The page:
Campus Conversation: Kevin Hamilton

Campus Conversation: Kevin Hamilton

University of Illinois Professor KEVIN HAMILTON spent 10 years investigating the secret Lookout Mountain military film studio near Hollywood that documented U.S. nuclear tests during the Cold War — with help from Jimmy Stewart and Marilyn Monroe.

The results are the subject of Hamilton's forthcoming book with co-author Ned O'Gorman, a Cold War historian, entitled, "Lookout America!: The Secret Hollywood Studio at the Heart of the Cold War."

Hamilton, a UI professor of new media and dean of the College of Fine and Applied Arts, talks about the book in this week's "Campus Conversation." He also weighs in on the debate over Confederate statues, the role of Chicago's iconic "Bean" sculpture and his hope for an outreach effort for the college — sort of an arts "extension" program. Here's a sampling.

Lookout Mountain Labs involved some big Hollywood names, like director John Ford or actors Jimmy Stewart and Marilyn Monroe. What did they do?

Lookout Mountain Labs was based in Hollywood as a secret lab for its entire duration, in part so it could be near the Pacific Theater, where testing was largely conducted down in the Marshall Islands, but also so that the Air Force could rely on civilian expertise for some of these very technical kinds of photographic experiments.

They also drew heavily on Hollywood labor, to give the films a certain kind of look and credibility. They'd invite a famous actor to narrate films, on screen, even for secret films that only the White House would see, as a way of trying to bring people into the story and lend it a kind of credibility. Jimmy Stewart introduced a lot of these films, a lot of the public films as well. He'd be there in his Air Force uniform — he was an airman — and they would construct a set that looked like his study. ...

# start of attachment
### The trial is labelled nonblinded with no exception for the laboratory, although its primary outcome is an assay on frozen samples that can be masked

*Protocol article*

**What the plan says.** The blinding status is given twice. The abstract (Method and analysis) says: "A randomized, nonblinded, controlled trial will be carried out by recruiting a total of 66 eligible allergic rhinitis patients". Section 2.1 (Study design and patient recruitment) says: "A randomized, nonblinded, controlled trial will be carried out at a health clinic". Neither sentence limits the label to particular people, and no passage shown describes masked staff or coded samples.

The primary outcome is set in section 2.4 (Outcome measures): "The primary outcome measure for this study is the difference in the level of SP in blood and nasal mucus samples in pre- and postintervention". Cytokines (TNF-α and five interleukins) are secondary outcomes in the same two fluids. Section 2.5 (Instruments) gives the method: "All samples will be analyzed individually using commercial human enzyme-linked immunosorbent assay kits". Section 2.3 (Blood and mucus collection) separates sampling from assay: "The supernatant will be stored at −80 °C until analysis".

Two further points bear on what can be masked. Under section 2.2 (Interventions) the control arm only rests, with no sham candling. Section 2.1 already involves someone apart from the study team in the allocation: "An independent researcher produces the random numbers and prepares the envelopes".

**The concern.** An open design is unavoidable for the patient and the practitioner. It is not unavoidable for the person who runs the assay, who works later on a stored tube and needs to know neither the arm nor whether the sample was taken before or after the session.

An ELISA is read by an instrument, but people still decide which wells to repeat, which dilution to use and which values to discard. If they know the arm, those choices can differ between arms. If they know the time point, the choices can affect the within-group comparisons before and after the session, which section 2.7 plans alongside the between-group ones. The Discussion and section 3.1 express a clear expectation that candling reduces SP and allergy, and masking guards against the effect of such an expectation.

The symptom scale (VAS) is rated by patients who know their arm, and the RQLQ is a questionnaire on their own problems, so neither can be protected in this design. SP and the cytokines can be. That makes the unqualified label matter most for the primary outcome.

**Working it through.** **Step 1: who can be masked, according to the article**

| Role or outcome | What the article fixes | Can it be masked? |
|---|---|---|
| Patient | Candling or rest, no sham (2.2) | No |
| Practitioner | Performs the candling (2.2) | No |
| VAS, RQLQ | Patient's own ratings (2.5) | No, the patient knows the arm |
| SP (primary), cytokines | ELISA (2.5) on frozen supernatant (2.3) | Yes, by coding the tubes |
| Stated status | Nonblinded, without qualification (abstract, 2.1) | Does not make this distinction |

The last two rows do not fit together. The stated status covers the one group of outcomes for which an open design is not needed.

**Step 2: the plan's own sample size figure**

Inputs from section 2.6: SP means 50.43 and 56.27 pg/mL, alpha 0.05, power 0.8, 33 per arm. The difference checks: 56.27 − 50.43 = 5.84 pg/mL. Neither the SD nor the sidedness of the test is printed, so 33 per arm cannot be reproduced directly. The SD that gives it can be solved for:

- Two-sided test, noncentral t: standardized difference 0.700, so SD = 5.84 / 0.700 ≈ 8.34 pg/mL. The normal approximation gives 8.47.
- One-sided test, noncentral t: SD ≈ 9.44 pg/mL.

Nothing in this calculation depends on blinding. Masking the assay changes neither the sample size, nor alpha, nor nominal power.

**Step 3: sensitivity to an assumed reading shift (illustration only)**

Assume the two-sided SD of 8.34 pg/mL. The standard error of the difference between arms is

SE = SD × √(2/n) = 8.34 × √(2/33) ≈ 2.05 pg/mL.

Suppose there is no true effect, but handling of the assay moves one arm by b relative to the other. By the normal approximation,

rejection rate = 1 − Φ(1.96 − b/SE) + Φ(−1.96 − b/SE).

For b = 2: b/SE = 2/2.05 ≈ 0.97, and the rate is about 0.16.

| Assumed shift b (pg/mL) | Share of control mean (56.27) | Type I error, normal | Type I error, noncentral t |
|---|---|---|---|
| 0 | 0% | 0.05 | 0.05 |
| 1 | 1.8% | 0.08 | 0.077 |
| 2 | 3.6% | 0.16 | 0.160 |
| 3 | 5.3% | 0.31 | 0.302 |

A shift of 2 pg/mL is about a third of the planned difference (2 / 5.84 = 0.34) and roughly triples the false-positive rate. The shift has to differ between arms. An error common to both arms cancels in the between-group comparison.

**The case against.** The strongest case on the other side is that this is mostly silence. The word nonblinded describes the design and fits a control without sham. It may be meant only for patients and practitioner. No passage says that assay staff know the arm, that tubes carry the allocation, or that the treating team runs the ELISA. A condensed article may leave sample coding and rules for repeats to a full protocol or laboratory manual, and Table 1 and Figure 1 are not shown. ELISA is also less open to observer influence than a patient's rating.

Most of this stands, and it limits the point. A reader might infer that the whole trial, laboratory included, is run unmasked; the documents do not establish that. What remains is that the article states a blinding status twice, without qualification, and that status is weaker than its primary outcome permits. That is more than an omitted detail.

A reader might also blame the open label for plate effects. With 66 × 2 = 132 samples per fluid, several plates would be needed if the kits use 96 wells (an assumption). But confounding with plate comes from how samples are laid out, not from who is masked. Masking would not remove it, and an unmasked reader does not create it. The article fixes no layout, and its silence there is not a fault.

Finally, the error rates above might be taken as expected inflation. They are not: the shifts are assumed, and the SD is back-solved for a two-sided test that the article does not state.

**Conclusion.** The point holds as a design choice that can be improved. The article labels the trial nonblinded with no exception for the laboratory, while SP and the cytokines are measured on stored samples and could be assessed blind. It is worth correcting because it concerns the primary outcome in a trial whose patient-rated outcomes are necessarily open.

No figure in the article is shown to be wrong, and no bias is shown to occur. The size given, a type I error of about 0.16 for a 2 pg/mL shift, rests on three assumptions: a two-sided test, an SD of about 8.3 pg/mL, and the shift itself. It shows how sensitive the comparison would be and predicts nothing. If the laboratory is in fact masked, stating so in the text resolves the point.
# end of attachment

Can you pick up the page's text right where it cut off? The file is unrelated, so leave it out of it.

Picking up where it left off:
Marilyn Monroe was recruited to help produce trailers essentially that the workers out on the islands, who were turning the Marshall Islands into a testing ground, would watch. These trailers were encouraging them not to tell secrets about what they were doing. The most famous clip from this, that's kind of made its way through Marilyn fandom, is where she's lounging in a chair by a pool, drinking a Coca-Cola, and she's looking into the camera and says, "I hate a careless man."

What's your thought on the place of Confederate statues, and whether they should be taken down or moved for what they represent?

From my own studies in public art, I've seen so many cases, especially in Europe, where icons of the past that we're not proud about are sometimes left there as a way to make sure we remember the wrongs that happened.

There is a possibility sometimes that we take them out because we want to forget the wrongs. ... And so I'm interested in those kind of questions that come up. At the end of the day, the folks that are asking for these monuments to come down, I want to listen to them. I think they have the most authority at the moment.

As an artist, do you think they should be preserved in some way, with an explanation or historical context?

I think history only helps right now. One of the things that's come out that people didn't realize is that, across the South, these sculptures were largely put up in the '20s and '30s, not after the Civil War that they're meant to memorialize. When there were enough changes in the improvement of the status of black peoples in the South, these monuments went up as a way to remind folks about where they really should be.

So they had particular histories to them that are different than the histories they sometimes claim to celebrate. So I think keeping them around, telling their stories in some way, is a good idea in some form. The whole story, all the stories, and the emerging ones.